If you believe that most professional debt collectors are honest, hardworking, salt of the earth type people, this story may change your mind.
Lamont Cooper, age 38 and from New York, owned a business called Legal Action Recovery, which was a professional debt collection firm. In April 2009, a court found that his company used intimidation tactics to scare its victims into paying debts, some of which they didn’t even owe, were discharged in bankruptcy or had already passed the statute of limitations. The collectors threatened to send the alleged debtors to prison for failure to pay, sometimes going so far as to pose as law enforcement officers.
Many individuals sent the firm money – between May and August 2009, deposits of $1.38 million were made into accounts which were connected to the debt collection company. These deposits are believed to be from payments from victims of the company.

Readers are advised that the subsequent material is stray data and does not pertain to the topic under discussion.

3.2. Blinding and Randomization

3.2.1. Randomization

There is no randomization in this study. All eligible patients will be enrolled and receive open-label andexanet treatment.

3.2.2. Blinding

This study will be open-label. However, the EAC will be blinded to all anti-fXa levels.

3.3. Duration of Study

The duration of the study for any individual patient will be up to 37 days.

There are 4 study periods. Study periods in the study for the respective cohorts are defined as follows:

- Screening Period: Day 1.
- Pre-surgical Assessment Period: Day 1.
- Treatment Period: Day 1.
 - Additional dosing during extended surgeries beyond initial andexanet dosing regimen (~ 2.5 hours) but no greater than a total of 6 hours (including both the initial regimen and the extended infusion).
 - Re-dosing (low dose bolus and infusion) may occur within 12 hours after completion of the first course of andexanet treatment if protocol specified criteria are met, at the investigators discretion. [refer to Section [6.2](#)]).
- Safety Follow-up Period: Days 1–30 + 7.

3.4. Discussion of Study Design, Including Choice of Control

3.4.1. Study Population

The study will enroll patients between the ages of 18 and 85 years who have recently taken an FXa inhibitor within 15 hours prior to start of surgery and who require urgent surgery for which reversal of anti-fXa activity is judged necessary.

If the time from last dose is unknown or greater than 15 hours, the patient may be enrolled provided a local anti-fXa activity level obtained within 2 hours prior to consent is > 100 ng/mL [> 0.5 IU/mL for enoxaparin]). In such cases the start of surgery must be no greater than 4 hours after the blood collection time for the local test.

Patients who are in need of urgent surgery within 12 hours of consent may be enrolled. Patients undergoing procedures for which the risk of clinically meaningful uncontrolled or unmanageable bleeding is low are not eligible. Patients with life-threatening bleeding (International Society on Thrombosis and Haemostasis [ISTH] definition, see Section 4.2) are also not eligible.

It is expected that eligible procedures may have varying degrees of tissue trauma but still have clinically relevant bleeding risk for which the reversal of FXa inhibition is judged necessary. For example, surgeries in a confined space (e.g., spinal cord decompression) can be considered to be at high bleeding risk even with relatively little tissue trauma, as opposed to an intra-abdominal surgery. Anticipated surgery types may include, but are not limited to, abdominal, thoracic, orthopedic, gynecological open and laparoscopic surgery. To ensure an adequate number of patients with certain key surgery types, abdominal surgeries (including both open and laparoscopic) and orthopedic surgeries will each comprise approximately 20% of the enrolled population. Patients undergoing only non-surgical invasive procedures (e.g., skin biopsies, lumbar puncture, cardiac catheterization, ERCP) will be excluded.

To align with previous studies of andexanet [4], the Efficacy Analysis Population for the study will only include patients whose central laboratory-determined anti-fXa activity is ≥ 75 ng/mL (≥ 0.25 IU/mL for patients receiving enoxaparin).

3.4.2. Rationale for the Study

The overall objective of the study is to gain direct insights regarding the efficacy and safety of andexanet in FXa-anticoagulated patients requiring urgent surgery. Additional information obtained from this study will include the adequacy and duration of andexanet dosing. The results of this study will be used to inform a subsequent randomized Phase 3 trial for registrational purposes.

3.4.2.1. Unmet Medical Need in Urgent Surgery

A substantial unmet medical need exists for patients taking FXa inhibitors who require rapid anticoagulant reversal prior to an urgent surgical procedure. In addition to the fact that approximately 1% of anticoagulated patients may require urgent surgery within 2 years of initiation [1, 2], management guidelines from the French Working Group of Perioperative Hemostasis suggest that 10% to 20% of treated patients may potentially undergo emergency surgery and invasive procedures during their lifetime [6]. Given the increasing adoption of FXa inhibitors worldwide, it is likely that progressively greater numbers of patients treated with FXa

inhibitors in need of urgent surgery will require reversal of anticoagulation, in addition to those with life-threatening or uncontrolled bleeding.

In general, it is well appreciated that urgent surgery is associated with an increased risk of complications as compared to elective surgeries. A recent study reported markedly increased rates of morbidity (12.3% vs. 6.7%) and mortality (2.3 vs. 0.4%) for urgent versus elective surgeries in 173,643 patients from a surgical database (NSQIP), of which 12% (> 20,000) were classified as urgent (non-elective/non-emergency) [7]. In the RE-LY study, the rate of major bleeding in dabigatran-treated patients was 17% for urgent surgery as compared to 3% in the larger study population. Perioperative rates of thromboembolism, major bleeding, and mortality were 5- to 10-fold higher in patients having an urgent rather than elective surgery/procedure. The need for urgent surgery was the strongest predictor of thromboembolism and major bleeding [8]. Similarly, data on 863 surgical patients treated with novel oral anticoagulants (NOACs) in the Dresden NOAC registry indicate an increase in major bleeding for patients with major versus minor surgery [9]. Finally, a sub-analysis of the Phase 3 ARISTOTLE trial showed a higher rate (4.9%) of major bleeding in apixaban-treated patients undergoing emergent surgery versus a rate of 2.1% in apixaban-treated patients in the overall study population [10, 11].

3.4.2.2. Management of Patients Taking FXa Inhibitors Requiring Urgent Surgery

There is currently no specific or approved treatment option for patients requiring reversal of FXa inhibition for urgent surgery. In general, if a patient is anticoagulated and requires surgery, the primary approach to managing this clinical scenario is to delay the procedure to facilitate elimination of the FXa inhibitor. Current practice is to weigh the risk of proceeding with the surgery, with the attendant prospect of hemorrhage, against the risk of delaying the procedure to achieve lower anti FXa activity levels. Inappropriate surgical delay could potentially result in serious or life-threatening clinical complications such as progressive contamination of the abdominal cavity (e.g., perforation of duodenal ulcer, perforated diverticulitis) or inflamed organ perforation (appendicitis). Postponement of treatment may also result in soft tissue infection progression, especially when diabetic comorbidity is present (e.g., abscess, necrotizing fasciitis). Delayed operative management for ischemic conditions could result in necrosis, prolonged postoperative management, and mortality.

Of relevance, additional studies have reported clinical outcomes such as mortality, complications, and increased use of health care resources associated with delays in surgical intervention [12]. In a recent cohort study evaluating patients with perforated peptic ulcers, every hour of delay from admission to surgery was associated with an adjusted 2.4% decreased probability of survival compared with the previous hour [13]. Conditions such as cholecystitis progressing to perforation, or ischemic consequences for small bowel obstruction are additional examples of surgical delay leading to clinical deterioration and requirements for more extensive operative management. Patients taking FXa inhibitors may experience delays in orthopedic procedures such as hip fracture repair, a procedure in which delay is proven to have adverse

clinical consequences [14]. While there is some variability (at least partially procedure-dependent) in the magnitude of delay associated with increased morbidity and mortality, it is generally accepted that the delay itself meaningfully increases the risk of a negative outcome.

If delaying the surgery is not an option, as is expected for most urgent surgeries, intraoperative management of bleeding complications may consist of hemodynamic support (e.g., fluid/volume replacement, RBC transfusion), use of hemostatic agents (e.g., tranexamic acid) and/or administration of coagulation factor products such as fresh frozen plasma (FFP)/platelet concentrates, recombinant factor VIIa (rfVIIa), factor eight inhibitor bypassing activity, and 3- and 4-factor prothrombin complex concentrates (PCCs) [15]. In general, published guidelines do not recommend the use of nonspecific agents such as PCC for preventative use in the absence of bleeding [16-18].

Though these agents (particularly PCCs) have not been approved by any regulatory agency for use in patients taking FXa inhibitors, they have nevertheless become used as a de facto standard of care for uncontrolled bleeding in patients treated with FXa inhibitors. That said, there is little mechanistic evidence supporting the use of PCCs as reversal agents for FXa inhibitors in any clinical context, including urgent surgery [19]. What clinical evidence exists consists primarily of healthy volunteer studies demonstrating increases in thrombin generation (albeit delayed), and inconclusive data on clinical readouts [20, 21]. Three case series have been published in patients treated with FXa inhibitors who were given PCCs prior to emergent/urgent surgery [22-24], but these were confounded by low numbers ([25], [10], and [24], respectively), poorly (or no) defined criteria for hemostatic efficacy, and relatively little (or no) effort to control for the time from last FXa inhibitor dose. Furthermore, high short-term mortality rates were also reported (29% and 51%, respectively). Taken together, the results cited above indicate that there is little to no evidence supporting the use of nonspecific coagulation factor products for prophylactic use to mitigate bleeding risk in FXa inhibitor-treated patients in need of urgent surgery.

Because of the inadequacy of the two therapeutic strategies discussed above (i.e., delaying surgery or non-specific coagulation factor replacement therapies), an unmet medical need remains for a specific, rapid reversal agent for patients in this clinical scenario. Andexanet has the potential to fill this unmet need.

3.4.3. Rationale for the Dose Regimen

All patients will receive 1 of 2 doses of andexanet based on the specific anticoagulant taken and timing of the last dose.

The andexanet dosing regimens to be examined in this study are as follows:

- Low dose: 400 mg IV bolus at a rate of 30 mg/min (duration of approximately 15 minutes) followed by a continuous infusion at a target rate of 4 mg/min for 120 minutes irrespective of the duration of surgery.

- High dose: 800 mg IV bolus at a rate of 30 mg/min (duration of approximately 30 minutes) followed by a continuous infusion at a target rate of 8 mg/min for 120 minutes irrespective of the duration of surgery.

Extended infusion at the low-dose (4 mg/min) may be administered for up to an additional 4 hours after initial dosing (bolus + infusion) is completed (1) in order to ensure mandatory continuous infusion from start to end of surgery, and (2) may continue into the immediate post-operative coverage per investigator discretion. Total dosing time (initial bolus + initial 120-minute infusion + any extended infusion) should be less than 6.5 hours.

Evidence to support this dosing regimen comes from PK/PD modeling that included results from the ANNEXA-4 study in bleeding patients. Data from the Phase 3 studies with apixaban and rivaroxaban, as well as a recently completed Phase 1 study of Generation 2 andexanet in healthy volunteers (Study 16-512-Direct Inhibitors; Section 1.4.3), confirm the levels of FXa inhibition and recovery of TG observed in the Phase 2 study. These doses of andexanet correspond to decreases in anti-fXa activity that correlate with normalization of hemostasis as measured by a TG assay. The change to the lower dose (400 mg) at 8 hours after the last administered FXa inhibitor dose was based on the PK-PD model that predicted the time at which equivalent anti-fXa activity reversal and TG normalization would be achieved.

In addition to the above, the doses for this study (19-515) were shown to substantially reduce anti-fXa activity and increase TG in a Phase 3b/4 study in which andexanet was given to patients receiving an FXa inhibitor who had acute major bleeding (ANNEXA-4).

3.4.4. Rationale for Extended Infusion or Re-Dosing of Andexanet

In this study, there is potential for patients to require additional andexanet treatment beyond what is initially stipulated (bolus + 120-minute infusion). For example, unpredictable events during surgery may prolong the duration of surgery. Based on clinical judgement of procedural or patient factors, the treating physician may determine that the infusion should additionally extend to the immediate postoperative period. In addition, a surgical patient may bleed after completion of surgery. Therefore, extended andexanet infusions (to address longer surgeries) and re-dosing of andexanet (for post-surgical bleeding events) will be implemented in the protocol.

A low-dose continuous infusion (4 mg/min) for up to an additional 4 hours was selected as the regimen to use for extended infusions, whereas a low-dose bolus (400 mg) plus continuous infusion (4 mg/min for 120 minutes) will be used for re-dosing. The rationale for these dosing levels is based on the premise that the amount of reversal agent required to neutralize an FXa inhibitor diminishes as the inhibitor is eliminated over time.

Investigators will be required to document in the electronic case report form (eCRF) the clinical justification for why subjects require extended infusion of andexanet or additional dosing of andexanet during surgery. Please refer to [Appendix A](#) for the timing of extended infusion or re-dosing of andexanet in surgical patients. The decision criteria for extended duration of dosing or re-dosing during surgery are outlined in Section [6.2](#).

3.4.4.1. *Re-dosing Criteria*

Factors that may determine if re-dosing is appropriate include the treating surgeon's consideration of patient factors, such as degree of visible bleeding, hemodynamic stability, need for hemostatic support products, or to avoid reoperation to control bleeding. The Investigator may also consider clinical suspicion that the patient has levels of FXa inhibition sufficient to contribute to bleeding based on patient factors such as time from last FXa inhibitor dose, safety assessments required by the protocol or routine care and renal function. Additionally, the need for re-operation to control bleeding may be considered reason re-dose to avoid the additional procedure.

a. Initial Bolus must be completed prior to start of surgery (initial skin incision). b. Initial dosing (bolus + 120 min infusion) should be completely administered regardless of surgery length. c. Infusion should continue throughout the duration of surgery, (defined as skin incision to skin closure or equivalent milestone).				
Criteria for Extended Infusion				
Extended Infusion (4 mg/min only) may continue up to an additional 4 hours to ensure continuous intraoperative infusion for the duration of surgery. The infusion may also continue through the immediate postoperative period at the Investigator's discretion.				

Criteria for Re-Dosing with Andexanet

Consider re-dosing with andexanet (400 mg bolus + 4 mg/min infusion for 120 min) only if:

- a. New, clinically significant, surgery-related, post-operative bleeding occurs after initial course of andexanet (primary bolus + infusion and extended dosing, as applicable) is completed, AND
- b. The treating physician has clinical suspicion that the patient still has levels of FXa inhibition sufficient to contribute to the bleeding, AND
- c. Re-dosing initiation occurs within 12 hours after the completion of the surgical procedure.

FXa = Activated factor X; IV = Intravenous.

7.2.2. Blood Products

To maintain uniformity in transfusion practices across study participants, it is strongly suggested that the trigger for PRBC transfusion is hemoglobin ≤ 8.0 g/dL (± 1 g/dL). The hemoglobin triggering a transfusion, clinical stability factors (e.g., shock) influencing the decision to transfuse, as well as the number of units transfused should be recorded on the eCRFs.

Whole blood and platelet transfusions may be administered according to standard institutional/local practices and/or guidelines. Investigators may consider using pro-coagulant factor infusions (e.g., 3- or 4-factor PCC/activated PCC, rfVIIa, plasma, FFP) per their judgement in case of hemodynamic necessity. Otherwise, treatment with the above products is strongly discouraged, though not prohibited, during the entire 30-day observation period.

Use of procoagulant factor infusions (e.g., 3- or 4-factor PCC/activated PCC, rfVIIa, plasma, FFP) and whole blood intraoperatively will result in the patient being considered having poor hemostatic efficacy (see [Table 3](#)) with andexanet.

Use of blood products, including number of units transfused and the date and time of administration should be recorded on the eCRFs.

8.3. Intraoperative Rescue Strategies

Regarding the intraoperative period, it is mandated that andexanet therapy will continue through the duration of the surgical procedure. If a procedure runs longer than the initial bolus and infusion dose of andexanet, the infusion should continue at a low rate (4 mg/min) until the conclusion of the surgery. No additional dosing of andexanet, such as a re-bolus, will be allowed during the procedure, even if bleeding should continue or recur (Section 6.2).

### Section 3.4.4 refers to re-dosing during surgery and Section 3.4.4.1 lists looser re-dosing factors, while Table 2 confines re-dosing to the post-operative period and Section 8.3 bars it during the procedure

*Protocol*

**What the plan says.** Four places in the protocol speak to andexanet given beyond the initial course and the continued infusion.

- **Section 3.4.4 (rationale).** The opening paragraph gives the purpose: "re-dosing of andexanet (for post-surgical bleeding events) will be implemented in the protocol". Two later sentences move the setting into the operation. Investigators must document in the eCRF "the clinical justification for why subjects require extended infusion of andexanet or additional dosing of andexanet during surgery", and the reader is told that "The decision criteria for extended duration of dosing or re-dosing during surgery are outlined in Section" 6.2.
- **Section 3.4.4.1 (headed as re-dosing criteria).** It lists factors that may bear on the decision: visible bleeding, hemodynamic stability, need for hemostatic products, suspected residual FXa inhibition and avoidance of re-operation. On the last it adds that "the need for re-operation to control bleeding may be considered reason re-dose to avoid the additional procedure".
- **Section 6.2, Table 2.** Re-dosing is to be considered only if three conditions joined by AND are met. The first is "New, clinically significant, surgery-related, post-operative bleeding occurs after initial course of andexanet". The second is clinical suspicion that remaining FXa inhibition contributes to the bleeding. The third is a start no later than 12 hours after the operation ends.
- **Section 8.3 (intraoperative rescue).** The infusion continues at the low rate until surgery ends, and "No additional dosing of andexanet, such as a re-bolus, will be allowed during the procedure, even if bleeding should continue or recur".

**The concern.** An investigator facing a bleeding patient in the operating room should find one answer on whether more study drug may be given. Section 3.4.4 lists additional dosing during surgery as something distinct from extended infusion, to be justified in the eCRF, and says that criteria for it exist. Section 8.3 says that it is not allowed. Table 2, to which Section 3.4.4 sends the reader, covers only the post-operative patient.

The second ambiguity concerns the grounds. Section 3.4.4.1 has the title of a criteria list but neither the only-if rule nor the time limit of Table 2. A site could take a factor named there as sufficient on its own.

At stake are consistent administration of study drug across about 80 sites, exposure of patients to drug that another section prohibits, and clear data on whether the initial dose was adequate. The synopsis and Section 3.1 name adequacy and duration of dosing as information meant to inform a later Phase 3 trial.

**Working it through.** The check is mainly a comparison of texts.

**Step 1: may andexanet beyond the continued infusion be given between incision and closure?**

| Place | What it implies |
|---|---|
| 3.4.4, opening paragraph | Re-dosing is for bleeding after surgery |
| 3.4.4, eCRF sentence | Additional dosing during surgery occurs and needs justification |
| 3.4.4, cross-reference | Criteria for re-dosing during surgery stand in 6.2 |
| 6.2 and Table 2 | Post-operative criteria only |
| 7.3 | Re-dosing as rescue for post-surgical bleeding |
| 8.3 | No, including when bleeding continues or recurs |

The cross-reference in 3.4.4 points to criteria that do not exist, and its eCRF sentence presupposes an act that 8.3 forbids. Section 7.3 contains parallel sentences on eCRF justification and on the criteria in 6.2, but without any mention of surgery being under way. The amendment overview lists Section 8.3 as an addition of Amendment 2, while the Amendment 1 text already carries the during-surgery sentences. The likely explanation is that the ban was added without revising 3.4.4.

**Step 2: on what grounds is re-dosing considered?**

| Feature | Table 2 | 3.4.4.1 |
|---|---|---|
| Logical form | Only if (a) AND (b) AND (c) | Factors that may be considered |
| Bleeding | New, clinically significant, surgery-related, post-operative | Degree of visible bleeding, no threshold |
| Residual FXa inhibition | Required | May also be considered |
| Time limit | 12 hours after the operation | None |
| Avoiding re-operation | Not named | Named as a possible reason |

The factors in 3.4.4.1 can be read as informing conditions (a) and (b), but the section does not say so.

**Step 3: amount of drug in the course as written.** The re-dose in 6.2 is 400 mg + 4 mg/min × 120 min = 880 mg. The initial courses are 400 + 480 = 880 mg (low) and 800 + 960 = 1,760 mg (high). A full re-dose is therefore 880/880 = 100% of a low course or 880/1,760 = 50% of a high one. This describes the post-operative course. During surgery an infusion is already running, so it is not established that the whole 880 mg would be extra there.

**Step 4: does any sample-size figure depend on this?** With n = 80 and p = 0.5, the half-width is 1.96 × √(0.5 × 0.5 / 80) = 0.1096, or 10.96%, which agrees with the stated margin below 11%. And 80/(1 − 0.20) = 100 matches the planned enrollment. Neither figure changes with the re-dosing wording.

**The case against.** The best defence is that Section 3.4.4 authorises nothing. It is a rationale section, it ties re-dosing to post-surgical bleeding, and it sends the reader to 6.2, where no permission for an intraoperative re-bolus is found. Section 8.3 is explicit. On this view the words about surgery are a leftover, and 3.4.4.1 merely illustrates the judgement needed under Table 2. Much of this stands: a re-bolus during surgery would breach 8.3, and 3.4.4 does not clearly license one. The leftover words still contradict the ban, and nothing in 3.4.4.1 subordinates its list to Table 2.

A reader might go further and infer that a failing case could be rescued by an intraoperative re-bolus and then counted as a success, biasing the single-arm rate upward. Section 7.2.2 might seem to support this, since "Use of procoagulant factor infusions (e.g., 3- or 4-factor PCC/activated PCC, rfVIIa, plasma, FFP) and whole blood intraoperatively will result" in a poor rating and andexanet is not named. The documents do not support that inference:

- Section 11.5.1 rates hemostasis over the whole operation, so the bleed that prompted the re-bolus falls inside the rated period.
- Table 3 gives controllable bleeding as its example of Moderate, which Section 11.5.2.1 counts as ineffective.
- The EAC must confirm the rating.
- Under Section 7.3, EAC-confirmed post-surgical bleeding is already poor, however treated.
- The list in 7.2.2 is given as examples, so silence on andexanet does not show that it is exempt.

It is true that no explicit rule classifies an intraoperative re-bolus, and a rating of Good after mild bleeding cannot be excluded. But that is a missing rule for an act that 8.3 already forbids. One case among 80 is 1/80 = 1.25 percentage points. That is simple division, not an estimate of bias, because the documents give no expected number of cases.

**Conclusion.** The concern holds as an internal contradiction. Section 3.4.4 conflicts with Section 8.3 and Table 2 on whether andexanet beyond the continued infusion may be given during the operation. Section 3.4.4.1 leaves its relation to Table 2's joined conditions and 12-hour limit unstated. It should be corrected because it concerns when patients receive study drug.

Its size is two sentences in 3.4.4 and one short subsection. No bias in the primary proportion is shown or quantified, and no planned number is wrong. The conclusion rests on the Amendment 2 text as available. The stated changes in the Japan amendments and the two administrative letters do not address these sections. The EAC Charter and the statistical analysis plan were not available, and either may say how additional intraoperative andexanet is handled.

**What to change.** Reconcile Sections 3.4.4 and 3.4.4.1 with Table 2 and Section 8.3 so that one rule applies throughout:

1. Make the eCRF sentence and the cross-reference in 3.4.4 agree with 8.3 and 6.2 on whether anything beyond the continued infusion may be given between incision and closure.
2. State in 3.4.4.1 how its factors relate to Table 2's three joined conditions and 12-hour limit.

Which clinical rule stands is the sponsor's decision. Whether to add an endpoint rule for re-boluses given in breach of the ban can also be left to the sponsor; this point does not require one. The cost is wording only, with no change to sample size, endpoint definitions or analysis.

In 1997 Cooper, the owner of the company, pleaded guilty to drug charges. He was later paroled. In October 2009, he violated the terms of his parole and was sentenced to 14 months, to be served at the Batavia Detention Facility in New York.
While he was in prison, he allegedly continued to operate his debt collection firm. Surveillance showed that during his time in prison, Cooper was still corresponding with his employees, telling them how to manage accounts and personnel issues, and he also requested that he be kept apprised of all banking activities. The New York Attorney General’s Office has filed charges against Cooper for continuing to operate the firm. He will be arraigned on the charges once he’s released from federal custody.